resurgence of conspiracy theories
Climate change misinformation has proliferated online in 2022, researchers say, pointing to the impact of Elon Musk’s takeover of Twitter, which reinstated many banned accounts.
“What really surprised us this year was the resurgence of language reminiscent of the 1980s: phrases like ‘climate hoax’ and ‘climate fraud’ denying the phenomenon of climate change,” said Jennie King of the Institute for Strategic Dialogue. (ISD), a London-based think tank.
Among the most popular false claims are that CO2 does not play a role in climate change or that global warming is not caused by human activity, Climate Action Against Disinformation (CAAD), a coalition of associations, reports.
An analysis of Twitter posts for AFP by two computer scientists at City University London found 1.1 million tweets or retweets using climate-skeptic terms in 2022.
That’s almost twice as much as in 2021, according to researchers Max Falkenberg and Andrea Baroncelli, who noted that climate change misinformation peaked in December, a month after the COP27 summit and billionaire Elon Musk’s takeover of Twitter.
The American group Center for Combating Digital Hate (CCDH) pointed the finger at Elon Musk, who reinstated many banned Twitter accounts and opened the option to pay for a verified account.
– “Climate Scam” –
“Elon Musk’s decision to open up his platform to hate and misinformation has led to an explosion of climate misinformation on the platform,” said Callum Hood, head of research at CCHR.
The American billionaire himself warned about the dangers of global warming in August 2022 and assessed it as a “big risk”.
According to analysis by CAAD and CCDH, the use of the hashtag #ClimateScam has exploded on Twitter since July 2022.
For weeks, it was even the most suggested search term on the site for Internet users typing in the word “climate.”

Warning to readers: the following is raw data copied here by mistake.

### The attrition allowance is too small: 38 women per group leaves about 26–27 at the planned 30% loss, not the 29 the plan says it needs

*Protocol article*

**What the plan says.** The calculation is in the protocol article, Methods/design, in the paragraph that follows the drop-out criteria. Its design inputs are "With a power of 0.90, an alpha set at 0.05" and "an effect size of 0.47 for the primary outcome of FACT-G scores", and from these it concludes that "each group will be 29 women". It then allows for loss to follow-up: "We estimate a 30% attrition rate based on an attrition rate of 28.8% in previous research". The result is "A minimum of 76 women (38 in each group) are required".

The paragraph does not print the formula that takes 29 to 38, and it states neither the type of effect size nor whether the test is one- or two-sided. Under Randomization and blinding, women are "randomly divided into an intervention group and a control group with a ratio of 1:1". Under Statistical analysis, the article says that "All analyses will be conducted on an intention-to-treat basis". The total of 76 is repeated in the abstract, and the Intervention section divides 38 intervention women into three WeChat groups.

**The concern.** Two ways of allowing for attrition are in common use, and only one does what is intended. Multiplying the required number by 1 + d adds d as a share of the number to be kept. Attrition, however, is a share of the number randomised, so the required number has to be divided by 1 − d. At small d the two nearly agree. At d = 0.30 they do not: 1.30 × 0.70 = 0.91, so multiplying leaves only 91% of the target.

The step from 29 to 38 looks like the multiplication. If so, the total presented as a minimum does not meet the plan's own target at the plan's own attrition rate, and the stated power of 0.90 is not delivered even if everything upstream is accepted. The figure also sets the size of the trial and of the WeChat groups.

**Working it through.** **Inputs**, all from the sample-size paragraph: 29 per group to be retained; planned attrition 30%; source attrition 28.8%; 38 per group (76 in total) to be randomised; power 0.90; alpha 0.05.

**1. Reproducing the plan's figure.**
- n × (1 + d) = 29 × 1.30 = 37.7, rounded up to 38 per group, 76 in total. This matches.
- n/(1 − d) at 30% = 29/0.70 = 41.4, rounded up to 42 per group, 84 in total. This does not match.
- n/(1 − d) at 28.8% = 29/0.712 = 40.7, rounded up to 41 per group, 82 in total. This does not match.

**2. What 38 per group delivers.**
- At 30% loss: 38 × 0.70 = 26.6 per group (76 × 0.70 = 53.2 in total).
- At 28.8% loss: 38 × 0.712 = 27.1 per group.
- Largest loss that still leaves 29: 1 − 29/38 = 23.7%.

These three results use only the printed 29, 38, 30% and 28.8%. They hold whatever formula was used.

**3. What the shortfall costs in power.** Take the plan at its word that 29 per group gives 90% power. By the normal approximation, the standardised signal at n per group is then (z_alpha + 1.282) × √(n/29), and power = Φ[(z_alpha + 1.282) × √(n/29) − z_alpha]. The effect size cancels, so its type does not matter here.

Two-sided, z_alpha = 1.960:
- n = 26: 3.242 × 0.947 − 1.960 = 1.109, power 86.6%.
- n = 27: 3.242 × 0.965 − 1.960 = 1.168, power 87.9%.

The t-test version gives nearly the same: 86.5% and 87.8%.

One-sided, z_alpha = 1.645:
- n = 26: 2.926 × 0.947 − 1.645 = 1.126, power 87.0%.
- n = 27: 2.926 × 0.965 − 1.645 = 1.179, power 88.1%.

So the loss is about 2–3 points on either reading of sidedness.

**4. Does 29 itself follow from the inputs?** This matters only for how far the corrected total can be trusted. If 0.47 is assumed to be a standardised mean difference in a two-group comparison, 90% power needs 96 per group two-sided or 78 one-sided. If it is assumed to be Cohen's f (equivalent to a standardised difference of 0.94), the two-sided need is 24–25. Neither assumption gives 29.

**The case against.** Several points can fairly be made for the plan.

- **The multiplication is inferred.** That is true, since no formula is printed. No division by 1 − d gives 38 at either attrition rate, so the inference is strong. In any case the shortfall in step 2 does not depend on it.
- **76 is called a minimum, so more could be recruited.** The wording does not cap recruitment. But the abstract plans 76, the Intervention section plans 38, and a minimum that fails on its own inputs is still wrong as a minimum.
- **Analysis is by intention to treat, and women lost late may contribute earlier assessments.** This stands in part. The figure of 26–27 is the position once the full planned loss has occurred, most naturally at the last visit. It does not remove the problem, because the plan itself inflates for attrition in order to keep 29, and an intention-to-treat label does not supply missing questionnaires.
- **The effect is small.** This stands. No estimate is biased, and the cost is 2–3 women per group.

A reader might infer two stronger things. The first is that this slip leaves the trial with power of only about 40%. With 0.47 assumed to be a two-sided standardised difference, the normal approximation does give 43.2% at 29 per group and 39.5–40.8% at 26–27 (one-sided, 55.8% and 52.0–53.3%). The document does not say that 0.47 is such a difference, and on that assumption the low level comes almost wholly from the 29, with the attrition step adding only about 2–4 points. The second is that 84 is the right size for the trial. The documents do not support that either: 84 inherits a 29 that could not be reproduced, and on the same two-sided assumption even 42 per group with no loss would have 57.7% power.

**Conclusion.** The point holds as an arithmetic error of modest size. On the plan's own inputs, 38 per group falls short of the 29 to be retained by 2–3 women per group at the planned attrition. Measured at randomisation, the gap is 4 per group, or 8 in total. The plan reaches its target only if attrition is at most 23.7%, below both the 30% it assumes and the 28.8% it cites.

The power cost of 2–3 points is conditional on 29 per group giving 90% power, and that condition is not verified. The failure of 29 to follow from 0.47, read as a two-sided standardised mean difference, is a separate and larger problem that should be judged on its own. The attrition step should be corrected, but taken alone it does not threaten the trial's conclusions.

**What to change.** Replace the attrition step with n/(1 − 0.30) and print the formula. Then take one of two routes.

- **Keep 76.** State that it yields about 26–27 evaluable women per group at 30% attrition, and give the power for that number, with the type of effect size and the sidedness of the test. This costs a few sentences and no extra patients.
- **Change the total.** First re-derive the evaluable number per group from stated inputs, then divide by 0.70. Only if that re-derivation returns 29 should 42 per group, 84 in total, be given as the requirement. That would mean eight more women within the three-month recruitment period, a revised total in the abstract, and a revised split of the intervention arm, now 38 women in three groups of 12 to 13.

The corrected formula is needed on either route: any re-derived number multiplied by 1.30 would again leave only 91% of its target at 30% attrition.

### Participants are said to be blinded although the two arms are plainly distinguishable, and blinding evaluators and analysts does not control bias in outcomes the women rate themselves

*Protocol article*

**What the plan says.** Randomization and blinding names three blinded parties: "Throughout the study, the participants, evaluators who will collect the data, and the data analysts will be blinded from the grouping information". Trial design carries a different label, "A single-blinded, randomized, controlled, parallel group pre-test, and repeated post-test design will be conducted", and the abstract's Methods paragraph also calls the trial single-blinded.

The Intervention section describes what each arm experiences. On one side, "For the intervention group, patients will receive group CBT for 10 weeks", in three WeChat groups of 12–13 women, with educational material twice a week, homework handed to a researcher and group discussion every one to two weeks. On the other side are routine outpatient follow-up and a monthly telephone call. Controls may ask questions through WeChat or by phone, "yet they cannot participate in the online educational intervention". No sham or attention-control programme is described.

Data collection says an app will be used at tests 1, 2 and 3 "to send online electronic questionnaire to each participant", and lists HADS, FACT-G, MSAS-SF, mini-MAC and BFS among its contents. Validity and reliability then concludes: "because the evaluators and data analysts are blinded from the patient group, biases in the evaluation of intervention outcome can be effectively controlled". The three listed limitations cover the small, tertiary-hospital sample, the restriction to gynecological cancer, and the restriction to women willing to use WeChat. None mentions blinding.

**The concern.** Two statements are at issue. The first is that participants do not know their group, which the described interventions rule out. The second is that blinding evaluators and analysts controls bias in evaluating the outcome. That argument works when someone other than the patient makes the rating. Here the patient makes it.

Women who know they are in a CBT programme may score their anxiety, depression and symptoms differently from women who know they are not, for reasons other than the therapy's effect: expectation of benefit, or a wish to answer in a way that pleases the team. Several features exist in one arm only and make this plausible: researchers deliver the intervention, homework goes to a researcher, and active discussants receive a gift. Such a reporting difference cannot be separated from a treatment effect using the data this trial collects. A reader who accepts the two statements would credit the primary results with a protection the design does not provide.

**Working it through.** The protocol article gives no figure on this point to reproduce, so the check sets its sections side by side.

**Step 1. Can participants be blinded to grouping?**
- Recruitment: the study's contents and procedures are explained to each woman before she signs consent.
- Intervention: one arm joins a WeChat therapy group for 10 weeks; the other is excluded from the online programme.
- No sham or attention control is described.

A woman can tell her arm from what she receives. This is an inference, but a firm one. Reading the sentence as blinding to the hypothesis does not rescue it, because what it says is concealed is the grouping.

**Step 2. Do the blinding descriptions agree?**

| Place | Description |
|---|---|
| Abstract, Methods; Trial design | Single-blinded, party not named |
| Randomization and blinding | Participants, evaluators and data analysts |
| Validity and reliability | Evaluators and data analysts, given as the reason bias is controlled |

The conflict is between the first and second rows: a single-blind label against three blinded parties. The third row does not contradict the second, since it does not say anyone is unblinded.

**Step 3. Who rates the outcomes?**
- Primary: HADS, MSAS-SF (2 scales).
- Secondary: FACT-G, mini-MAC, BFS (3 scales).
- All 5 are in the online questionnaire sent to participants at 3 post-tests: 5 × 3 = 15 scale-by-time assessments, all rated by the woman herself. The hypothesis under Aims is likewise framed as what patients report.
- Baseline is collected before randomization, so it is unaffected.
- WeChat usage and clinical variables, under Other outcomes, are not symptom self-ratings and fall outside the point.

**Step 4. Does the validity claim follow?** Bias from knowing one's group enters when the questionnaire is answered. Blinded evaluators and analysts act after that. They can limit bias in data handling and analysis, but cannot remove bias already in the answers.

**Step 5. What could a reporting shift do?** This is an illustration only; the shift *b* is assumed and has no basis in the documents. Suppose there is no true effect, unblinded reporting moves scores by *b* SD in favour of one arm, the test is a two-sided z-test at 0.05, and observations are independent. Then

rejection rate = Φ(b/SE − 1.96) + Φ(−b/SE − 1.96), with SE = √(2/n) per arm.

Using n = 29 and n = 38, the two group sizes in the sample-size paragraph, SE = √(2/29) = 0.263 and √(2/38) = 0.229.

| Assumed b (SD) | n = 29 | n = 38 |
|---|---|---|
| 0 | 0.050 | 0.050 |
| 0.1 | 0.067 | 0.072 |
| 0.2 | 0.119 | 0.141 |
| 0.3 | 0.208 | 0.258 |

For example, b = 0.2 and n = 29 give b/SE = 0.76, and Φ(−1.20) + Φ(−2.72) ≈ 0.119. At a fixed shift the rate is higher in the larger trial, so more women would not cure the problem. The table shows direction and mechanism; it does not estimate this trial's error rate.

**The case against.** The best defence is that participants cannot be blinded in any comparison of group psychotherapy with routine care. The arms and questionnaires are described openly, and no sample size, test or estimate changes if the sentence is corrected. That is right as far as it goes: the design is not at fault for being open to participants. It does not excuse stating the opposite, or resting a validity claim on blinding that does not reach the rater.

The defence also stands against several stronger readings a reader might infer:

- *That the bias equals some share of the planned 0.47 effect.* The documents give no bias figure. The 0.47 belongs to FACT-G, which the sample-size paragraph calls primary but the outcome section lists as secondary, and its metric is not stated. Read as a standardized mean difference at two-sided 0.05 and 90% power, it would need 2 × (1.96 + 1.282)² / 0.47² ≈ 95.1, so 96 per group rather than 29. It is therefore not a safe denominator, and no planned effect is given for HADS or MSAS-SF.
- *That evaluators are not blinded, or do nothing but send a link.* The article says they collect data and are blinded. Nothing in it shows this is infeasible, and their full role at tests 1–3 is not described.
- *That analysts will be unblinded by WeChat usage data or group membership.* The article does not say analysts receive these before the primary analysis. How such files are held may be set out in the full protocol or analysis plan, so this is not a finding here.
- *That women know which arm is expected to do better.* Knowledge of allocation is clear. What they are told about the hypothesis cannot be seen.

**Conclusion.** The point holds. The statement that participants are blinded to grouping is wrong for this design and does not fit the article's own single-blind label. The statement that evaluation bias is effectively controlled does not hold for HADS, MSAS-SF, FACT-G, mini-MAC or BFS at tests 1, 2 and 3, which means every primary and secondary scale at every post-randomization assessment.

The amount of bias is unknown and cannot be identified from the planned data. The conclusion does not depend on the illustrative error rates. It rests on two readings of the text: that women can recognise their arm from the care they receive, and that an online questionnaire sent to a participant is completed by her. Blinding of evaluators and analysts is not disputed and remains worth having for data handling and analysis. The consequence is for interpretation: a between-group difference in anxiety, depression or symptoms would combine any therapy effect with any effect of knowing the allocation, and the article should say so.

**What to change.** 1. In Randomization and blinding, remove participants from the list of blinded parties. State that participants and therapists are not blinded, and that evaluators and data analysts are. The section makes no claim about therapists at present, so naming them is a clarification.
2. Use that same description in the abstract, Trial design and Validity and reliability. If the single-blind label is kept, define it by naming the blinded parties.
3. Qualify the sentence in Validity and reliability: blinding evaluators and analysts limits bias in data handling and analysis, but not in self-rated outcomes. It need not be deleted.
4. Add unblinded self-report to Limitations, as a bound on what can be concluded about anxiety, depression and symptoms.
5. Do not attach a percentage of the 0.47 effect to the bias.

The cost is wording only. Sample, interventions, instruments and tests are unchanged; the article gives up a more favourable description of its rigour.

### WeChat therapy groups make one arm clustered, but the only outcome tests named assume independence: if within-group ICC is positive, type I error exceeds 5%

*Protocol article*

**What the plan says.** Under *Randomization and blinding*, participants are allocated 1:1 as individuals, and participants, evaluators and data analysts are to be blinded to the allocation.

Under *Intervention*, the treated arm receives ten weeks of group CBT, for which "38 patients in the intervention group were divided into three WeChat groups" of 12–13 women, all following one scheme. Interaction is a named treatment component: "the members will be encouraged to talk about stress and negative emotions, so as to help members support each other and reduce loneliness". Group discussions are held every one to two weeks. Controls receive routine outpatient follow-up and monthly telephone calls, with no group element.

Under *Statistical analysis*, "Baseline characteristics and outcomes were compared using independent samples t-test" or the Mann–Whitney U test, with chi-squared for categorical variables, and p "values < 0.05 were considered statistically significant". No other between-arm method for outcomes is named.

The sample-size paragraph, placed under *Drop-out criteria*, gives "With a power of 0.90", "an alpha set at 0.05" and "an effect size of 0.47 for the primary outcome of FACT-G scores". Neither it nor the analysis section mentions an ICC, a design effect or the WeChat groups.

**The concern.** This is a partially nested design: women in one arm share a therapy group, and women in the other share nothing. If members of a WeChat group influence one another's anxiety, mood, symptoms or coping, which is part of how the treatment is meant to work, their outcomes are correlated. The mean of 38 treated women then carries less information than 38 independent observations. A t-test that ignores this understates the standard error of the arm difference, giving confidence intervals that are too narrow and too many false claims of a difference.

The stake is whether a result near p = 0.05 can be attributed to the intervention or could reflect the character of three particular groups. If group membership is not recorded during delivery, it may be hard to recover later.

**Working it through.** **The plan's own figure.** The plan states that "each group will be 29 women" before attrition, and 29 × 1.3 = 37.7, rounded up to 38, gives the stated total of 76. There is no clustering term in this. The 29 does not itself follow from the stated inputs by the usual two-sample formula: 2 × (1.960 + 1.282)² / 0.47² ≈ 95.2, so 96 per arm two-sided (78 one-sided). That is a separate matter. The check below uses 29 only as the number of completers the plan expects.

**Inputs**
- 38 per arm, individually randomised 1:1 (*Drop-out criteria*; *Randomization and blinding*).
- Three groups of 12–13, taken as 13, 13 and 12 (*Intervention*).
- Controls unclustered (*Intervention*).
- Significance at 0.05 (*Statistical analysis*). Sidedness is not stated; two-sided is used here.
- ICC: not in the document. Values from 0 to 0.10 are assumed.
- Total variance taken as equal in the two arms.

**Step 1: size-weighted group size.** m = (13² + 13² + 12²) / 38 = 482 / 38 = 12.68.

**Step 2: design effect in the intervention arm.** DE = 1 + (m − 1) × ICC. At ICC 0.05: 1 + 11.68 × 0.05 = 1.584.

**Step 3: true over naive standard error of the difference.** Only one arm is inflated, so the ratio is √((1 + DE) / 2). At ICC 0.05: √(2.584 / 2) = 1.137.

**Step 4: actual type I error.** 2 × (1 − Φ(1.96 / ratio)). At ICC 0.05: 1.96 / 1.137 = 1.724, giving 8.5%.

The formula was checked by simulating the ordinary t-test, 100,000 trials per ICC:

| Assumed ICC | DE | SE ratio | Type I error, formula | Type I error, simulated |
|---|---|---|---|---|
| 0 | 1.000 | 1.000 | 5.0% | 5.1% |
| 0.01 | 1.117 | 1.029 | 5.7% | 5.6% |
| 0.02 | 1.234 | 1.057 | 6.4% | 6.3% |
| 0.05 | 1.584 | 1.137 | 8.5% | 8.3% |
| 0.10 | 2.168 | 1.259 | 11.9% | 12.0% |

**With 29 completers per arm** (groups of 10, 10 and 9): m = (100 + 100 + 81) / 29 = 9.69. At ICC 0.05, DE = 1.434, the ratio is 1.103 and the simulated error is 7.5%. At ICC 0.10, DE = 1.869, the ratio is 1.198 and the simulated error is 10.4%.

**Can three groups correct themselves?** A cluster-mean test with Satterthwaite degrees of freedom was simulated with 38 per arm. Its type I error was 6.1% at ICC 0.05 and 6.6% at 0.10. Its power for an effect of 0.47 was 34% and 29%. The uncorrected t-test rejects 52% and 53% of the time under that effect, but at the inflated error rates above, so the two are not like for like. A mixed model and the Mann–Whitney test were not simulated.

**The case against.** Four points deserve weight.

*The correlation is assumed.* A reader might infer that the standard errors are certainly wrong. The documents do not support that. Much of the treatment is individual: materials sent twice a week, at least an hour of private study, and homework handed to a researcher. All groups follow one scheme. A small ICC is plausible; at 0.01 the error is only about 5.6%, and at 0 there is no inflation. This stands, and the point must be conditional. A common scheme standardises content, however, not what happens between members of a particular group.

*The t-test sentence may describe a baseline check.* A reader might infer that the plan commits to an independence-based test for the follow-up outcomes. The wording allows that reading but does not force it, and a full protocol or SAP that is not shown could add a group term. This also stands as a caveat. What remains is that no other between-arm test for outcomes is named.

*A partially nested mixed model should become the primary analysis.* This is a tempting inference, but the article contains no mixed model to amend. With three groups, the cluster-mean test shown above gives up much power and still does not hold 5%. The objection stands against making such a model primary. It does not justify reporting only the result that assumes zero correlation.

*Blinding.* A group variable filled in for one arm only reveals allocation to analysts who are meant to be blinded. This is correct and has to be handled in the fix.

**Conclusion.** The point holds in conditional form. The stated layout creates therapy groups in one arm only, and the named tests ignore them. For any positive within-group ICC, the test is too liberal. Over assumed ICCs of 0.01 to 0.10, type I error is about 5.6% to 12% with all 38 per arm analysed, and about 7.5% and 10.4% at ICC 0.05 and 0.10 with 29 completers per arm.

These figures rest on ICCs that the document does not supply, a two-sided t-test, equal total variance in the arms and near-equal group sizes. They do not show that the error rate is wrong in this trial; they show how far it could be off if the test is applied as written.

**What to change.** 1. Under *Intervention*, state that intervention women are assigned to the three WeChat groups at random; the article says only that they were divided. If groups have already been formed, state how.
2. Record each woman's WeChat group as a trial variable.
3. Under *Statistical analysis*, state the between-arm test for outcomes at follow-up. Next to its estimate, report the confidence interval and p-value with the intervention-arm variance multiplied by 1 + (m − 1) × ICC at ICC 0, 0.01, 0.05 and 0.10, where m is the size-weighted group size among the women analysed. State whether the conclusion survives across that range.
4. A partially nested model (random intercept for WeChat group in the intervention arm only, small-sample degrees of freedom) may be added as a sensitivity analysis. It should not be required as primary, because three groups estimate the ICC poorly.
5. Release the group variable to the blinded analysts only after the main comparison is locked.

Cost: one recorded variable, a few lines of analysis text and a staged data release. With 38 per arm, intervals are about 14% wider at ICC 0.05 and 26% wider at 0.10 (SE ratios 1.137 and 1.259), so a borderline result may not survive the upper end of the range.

A quarter of all climate-skeptic tweets came from just 10 accounts, including Maxime Bernier, leader of Canada’s right-wing populist party, and Paul Joseph Watson, editor of the conspiracy theory website InfoWars.
Other social networks are also affected.
According to Advance Democracy (ADI), videos using hashtags related to climate change denial on TikTok gained 4.9 million views.
A search for the videos often returned ads for climate-skeptic products.
The ads were later removed, YouTube spokeswoman Elena Hernandez told AFP.
TikTok and Twitter declined to comment when contacted by AFP.
– Other fake news –
On the contrary, ADI on Facebook found that the number of such posts decreased compared to 2021.
In its report, CAAD notes that climate-skeptic content is routinely linked to election fraud, vaccinations, the Covid pandemic, migration, and other misinformation…
“There is no doubt that we are witnessing the proliferation of conspiracy theories. Climate is the new divisive topic in the discussion of ideas,” ISD’s Jenny King emphasizes.
The vast majority of world scientists agree that humanity is warming the planet by burning fossil fuels.
The United Nations Intergovernmental Panel on Climate Change (IPCC) called for climate change mitigation in its 2021 report, saying, “It is clear that human influence is warming the atmosphere, oceans and land. CO2 emissions as much as possible” to avoid the worst consequences of this global warming.
“We encourage platforms to think about the very real consequences of climate change,” insists CCDH’s Callum Hood. “Repeatedly spreading blatantly false climate information should not have the current audience.”